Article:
UNITED: Brodie Hansen, Maddison McGuiness and Wide Bay QAS operations manager Rick Tenthy. Photo Carolyn Archer / NewsMail
UNITED: Brodie Hansen, Maddison McGuiness and Wide Bay QAS operations manager Rick Tenthy. Photo Carolyn Archer / NewsMail Carolyn Archer

Teenager thanks men who saved her life

PINNED under a car and struggling to breathe, a Bundaberg teenager knows just how lucky she is to be alive after an off duty paramedic and passer-by rushed to her aid.

For the first time since the May 20 crash on Walker St, which saw 15-year-old Maddison McGuiness hit by a car while she was riding her bike, the teenager met and thanked the two men she owes her life to.

QAS Qide Bay operations manager Rick Tenthy happened to be driving along Walker St as the crash happened while Brodie Hansen stopped and used a trolley jack he had bought that day to lift the car off Maddison's chest.

Despite losing conciousness and turning blue, the car was jacked up off Maddison and she made a remarkable recovery.

Yesterday she thanked her rescuers and spoke about the incident to urge other bike riders to be careful on the roads.

"I got run over by a car and the car went straight over me. It was from my chest down so my head and part of my chest were sticking out from under the car,” she said.

"My legs were trapped inside the back frame. I was crying a lot and very shocked and scared that I would die.

"There was pain everywhere and I had a big gash on my arm and every time the bike got moved or the car slightly moved or one of the doors got slammed or shut, it sent pain all through my body.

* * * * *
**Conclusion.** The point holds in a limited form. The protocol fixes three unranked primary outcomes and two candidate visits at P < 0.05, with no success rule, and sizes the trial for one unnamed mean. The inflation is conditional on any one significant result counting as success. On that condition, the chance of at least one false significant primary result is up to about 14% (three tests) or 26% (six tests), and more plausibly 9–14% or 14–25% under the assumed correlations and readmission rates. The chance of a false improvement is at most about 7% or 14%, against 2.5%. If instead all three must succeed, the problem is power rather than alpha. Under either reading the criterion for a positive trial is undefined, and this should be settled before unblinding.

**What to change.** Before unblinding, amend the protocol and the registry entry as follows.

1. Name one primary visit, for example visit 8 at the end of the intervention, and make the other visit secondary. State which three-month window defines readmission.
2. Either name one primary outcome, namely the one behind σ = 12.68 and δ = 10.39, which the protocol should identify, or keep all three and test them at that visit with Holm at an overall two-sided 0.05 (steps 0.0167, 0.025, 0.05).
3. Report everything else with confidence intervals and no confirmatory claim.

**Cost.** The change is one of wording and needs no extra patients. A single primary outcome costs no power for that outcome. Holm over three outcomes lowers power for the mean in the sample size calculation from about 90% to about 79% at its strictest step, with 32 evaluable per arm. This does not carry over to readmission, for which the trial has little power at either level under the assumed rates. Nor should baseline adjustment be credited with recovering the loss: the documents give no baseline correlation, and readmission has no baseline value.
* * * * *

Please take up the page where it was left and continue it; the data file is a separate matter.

"I can't remember who it was but there was someone that came straight by my side, held my hand and assured me it would be okay.”

Maddison said she wanted to say a big thank you to Mr Tenthy and Mr Hansen.

"I'm lucky to be alive right now. I'm lucky them two saved my life,” she said.

Maddison also urged other cyclists to always wear a helmet and keep their eyes open.

"Look both ways when you're crossing. When you're going past driveways that are open places that people just go in and out, stop and walk across it,” she said.

Mr Tenthy said with the school holidays coming to a close with a long weekend there would be increased traffic and he urged every road user to think about their behaviour.

"Our message is pretty simple, crashes aren't accidents, they're a series of events that come together to result in a collision and often, as we know with tragic outcomes. All it takes is one decision...that can be the difference between begin involved in a collision and not,” he said.

Bundaberg police Constable Mick Gray also urged road users to just be careful.

"Slow down, take breaks, be aware of your surroundings,” he said.



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